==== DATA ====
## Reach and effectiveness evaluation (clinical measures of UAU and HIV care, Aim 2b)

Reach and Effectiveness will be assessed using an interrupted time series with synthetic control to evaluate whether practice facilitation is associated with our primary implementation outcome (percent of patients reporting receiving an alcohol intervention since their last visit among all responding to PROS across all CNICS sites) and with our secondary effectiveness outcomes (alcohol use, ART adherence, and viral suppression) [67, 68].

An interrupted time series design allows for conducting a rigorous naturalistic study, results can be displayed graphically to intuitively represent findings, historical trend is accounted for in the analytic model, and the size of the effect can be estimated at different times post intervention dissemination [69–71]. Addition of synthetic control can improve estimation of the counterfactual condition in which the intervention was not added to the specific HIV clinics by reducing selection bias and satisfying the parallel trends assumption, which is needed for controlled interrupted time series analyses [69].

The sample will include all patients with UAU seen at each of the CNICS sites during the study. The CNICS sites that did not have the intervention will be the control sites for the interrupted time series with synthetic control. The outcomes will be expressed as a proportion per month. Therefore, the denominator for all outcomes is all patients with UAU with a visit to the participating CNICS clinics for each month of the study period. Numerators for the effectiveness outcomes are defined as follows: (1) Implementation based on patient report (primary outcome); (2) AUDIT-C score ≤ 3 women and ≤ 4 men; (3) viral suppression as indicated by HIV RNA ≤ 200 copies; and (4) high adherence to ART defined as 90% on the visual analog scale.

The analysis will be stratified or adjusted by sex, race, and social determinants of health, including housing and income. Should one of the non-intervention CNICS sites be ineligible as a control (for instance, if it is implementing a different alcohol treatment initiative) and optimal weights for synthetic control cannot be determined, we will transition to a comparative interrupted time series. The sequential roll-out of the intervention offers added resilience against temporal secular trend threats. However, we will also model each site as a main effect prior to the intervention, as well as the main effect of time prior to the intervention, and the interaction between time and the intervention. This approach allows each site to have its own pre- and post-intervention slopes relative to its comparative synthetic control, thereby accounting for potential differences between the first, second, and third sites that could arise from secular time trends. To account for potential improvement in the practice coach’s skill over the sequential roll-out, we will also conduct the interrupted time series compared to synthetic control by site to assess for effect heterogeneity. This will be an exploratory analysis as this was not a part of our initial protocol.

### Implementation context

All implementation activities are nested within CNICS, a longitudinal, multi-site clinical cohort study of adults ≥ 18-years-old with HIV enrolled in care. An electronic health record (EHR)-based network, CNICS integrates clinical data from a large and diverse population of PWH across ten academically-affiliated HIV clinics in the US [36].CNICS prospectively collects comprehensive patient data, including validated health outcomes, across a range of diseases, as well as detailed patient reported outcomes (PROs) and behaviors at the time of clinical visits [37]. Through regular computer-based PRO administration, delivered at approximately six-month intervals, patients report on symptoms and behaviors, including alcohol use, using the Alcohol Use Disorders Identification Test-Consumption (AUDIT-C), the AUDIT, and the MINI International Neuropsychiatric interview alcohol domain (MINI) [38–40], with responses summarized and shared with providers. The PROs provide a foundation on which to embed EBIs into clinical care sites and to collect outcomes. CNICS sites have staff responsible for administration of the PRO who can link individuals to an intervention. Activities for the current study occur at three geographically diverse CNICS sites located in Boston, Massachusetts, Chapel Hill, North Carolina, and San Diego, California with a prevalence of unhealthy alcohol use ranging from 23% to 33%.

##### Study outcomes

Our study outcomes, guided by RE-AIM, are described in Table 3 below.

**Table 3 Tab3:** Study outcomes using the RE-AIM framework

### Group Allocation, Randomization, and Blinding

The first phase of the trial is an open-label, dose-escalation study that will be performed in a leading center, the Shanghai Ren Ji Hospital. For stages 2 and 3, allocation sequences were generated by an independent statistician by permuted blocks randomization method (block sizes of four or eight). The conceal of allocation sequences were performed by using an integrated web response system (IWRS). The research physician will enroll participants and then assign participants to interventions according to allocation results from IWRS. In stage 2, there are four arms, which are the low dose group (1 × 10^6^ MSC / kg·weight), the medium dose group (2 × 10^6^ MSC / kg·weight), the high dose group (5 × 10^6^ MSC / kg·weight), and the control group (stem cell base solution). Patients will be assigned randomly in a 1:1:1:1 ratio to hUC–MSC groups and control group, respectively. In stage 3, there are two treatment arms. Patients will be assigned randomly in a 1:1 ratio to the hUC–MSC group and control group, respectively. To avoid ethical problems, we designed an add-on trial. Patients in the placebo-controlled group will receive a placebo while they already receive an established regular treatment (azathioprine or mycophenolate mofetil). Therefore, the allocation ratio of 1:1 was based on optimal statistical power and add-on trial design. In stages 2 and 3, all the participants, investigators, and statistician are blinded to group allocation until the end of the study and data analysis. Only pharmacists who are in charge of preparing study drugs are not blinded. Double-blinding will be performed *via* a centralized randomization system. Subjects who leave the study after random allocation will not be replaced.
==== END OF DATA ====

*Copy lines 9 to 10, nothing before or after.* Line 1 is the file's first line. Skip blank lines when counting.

Our study outcomes, guided by RE-AIM, are described in Table 3 below.

**Table 3 Tab3:** Study outcomes using the RE-AIM framework